Articoli
13/06/2016
Corporate & Commercial - Diritto Amministrativo, Pubblico Comunitario - International Trade & Customs

The UK is all in a muddle over the Lesser Duty Rule

The UK does not understand the lesser duty rule

A recent non-paper from the UK supports limited reform of the EU’s trade defence instruments with respect to timing, profit margins, interim reviews, and increased use of anti-subsidies. It opposes even limited relaxation of the Lesser Duty Rule (LDR).
The UK takes a very pragmatic approach to the LDR. It considers that there is no compelling evidence that anti-dumping duties set in line with the LDR have not been effective in reducing unfairly priced imports. The UK cites evidence from four steel cases in 2008, 2009, 2013 and 2015. The UK argues:

Relaxing the LDR would of course enable higher tariff duties in some cases, but we question what greater reduction in import levels this would achieve and whether it would be any more effective in dissuading unfair trade.

This is an empirical argument and it is beyond the scope of this short commentary to determine if it is correct. Anecdotally, however, it can be said that there are cases where the level of duties have not been dissuasive.

The objective of this comment is different. It concerns the other arguments made by the UK against change. Essentially the UK argues that relaxing the LDR:

  • Could increase costs for users and consumers;
  • Change the balance of competing interests between affected industries;
  • Impose unnecessary costs on consumers;
  • Create a risk of retaliation because of higher tariffs.

These are all valid arguments. The problem is that, in trade defence law, these are not injury or even lesser duty arguments. These are Union Interest arguments and, in the course of trade defence investigations, are only assessed in relation to Union Interest and not in relation to the calculation of a duty. The UK is mixing up arguments.

Article 21 of the EU Anti-Dumping Regulation allows an evaluation of whether the EU should take measures taking into consideration various interests taken as a whole including the interests of the domestic industry and users and consumers.

The arguments that the UK raises in relation to the LDR refer to factors that must be taken into consideration when evaluating the appropriateness of measures under the Union Interest test. They are not factors to be taken into consideration when determining the possible duty that could be imposed.
EU anti-dumping law sets out clear technical rules in relation to the calculation of dumping margins. There is a long established, but questionable, practice in relation to the calculation of injury margins. And, in relation to the duty to be imposed on the basis of these margins, Article 9(4) of the basic Regulation provides:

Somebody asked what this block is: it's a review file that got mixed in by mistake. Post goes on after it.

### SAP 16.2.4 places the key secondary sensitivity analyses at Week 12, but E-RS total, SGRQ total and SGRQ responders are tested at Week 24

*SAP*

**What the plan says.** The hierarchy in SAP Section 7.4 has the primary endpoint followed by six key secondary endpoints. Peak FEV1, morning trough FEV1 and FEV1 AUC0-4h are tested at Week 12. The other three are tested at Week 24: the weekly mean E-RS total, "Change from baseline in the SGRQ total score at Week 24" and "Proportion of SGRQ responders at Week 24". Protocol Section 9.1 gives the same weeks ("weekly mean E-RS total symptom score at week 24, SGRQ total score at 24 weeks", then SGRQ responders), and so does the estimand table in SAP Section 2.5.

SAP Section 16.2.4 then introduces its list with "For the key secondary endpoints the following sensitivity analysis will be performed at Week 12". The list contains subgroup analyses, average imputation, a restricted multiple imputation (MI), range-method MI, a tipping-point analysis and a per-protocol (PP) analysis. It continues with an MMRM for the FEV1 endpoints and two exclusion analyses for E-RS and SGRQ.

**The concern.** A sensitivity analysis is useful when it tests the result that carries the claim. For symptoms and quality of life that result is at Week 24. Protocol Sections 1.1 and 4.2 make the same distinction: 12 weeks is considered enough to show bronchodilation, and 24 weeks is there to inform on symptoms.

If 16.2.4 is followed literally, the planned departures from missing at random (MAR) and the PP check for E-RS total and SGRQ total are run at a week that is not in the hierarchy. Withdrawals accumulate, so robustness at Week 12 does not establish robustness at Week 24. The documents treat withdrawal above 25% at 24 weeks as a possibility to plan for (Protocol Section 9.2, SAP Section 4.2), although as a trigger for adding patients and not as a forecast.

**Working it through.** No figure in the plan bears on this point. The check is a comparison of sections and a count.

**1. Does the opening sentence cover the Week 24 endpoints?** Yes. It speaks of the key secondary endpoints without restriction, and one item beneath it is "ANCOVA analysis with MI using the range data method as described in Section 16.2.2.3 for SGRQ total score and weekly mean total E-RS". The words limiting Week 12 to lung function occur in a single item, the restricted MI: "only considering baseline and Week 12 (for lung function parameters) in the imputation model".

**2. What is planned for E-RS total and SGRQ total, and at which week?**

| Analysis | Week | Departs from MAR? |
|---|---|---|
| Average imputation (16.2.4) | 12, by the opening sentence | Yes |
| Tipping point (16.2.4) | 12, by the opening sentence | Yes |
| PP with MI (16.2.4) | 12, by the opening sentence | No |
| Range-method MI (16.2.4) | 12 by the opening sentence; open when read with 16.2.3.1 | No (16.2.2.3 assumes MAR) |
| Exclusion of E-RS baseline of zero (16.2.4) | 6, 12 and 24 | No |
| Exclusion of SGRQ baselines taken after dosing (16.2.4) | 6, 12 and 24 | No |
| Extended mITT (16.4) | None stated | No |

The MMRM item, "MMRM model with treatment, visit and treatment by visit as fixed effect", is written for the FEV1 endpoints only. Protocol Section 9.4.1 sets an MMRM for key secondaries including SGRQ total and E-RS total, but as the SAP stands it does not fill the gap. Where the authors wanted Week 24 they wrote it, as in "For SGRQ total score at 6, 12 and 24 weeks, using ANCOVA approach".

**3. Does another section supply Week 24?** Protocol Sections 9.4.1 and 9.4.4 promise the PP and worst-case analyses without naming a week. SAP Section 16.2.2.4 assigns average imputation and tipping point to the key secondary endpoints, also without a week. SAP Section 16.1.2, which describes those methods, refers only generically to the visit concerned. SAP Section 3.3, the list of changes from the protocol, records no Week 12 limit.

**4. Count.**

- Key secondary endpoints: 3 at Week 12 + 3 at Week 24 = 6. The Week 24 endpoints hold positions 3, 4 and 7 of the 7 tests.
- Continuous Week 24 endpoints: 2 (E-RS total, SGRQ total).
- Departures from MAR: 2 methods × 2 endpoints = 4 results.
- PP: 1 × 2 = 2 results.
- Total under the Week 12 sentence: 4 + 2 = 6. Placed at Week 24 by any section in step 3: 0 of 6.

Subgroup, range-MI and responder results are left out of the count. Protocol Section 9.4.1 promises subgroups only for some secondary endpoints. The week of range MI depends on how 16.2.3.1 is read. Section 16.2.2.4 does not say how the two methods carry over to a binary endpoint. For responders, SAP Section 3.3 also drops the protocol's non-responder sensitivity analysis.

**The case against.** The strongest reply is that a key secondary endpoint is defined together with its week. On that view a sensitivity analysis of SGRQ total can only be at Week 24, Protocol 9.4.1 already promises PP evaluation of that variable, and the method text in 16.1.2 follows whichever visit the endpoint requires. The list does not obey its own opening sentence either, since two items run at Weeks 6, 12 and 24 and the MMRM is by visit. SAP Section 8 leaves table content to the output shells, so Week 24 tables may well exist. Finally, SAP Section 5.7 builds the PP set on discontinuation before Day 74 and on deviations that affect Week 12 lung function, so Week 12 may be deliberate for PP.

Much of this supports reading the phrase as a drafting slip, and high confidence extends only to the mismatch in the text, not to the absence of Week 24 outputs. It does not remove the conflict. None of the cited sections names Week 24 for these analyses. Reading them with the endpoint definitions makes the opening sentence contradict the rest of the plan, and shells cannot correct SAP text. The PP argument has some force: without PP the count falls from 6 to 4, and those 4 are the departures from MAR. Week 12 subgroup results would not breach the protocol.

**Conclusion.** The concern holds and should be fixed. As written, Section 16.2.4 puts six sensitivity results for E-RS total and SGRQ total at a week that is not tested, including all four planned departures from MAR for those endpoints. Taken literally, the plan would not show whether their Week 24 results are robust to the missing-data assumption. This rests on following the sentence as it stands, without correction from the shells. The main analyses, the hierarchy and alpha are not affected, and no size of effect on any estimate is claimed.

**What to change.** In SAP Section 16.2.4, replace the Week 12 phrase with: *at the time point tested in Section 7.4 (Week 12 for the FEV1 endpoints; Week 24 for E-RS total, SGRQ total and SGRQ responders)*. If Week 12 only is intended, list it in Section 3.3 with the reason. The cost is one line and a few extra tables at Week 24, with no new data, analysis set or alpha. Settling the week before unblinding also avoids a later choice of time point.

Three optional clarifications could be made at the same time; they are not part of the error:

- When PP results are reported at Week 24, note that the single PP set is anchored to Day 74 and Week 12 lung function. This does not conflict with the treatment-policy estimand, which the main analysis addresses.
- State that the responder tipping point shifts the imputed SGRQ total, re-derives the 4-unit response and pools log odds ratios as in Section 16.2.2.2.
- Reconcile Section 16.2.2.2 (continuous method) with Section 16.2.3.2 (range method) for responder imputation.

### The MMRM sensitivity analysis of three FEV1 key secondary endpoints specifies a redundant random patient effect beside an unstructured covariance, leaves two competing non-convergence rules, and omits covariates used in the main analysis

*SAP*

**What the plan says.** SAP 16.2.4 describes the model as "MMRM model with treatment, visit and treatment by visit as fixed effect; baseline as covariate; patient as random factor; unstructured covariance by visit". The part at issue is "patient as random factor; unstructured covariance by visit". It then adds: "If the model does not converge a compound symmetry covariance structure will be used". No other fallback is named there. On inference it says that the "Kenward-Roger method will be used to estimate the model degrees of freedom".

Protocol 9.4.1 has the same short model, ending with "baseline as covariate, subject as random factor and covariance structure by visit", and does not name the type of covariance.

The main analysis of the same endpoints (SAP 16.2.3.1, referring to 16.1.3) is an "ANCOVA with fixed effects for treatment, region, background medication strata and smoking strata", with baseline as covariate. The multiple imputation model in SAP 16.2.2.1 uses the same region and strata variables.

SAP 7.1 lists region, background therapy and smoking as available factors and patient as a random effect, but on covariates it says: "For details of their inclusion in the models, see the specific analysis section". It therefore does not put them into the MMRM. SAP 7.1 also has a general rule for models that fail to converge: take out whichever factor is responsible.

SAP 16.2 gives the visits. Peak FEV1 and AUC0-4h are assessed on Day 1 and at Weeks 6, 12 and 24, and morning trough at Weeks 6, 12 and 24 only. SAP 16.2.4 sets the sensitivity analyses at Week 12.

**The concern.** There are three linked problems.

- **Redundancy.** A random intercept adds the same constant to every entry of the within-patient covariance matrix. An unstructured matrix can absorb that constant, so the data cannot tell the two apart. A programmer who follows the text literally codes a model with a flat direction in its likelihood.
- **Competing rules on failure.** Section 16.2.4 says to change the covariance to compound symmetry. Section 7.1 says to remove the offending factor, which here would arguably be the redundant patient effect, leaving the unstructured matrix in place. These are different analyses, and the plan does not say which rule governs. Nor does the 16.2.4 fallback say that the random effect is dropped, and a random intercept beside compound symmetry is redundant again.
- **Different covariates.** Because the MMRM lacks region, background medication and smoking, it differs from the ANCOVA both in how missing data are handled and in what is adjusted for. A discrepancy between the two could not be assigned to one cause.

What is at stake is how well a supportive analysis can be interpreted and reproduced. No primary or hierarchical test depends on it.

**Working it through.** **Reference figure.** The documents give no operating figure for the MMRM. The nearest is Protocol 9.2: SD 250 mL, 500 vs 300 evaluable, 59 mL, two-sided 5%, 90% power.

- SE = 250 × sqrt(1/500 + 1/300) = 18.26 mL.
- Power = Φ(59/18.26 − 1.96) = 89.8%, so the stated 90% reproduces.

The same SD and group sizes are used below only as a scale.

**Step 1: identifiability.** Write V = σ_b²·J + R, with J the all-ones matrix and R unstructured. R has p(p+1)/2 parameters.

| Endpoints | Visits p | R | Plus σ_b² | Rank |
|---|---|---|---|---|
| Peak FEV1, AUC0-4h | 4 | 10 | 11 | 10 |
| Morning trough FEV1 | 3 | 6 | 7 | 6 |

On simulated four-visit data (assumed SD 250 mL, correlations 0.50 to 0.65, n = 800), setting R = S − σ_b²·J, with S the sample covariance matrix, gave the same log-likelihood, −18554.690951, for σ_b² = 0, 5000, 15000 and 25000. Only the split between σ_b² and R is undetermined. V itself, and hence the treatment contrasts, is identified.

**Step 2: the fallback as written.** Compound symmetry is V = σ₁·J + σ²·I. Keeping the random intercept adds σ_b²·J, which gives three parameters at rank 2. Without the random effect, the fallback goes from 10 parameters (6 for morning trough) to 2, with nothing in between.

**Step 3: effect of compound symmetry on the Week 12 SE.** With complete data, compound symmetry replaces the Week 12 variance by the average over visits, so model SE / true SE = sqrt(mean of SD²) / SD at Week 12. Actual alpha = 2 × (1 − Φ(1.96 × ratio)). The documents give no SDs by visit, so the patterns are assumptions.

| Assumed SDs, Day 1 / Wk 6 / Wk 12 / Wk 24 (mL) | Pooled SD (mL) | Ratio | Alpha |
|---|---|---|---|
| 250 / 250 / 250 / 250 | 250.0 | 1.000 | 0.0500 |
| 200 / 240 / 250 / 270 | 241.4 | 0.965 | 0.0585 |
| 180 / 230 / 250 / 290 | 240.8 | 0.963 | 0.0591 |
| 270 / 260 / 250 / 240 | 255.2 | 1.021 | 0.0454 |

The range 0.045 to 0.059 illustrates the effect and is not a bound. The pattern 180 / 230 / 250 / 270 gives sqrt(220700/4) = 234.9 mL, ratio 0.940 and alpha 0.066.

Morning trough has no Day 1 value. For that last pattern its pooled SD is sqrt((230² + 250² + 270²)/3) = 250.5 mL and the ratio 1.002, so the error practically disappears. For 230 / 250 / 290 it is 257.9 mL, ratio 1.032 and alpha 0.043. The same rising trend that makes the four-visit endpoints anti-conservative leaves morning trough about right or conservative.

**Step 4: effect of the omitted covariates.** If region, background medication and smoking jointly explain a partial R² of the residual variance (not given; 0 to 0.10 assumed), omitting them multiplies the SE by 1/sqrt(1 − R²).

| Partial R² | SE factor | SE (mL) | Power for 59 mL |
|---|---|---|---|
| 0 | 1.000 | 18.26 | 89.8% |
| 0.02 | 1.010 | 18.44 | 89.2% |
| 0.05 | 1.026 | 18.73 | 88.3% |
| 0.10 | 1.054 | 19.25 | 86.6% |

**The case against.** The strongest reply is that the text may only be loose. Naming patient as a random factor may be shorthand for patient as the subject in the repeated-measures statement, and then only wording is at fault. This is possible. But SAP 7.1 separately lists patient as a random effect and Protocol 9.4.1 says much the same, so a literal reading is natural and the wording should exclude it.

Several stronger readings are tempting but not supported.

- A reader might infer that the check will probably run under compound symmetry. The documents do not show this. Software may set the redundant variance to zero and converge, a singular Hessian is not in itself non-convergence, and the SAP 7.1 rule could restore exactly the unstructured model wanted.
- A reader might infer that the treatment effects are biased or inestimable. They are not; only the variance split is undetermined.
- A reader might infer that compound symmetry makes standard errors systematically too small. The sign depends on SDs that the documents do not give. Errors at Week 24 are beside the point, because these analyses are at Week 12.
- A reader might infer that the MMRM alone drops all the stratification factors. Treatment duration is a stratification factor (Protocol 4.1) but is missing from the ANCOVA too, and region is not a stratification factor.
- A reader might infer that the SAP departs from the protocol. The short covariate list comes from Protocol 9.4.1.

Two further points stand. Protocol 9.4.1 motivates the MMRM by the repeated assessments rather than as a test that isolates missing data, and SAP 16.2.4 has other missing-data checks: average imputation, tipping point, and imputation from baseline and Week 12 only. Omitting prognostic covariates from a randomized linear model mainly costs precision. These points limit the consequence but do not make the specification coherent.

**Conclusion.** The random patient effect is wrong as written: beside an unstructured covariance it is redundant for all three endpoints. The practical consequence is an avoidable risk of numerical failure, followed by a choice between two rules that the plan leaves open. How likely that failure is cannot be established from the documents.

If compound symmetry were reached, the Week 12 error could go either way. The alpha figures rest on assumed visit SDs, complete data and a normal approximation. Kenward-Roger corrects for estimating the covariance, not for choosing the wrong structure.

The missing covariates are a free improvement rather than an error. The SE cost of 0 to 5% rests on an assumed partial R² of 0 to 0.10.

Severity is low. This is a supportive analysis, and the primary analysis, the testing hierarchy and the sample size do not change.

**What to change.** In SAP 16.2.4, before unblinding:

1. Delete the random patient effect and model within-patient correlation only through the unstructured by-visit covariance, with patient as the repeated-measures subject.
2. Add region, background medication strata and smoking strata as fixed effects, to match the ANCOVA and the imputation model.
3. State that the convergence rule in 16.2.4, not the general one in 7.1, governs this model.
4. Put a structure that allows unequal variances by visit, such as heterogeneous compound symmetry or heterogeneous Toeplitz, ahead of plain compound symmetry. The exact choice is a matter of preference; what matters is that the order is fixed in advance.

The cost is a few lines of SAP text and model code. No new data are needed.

The amount of the anti-dumping duty shall not exceed the margin of dumping established but it should be less that the margin if such lesser duty would be adequate to remove injury to the Community industry. 

To the extent that Article 9(4) lays down a lesser duty ‘rule’ (see further), the rule is in relation to the Union industry only, and does not refer to users and consumers. The interests of users and consumers are to be taken into account within the terms of Article 21.
It can be concluded therefore that the arguments that the UK uses to justify the continued use of a lesser duty ‘rule’ (balancing the needs of users and consumers), find no place in Article 9(4) and are therefore legally irrelevant. They must be excluded in any evaluation of what duty is appropriate in any investigation.

Article 9(4) addresses the level of the anti-dumping duty and whether, should that duty be based on the dumping margin, it is adequate to remove injury to the Union industry. It is an assessment that simply does not pertain to the interests of users and consumers. The UK is arguing chalk and cheese. It has gotten itself in a muddle.

Is there a lesser duty ‘rule’ at all?

The UK refers to a Lesser Duty Rule. Is that a correct interpretation of Article 9(4)? Reading the text it is not so clear. There is no ‘rule’. There is no rule in two senses:

Firstly, there can be no ‘rule’ when what the law provides is ‘should’ and not ‘shall’. The duty shall not exceed the dumping margin, but should be less where a lesser duty would be adequate to remove injury to the Union industry. Considering this to provide for a ‘rule’ is a simple misreading of the text (even if the Commission misreads it as well).
Secondly, there can be no ‘rule’ requiring fixing of the duty at the lower of the dumping and injury margins. That is not what the text says. The text requires an evaluation of whether the dumping margin is adequate to remove injury. An evaluation of adequacy to remove injury might find that it is necessary to set the duty at the level of the dumping margin, or that a higher duty is necessary to remove injury (nothing can be done in this case), or that a lower duty is enough. There is no ‘rule’ as to the outcome.

Conclusions
The UK non-paper is a useful basis for a debate on the Lesser Duty Rule because it forces an examination of what is provided in EU law and the separation between the evaluation of the Union Interest test and the level of the duty. The situation of users and consumers is not relevant for the fixing of the level of the duty and is not relevant in the application of the so-called Lesser Duty ‘Rule’.
The UK arguments are both legally and practically irrelevant.

 

 

Log in with your credentials

Forgot your details?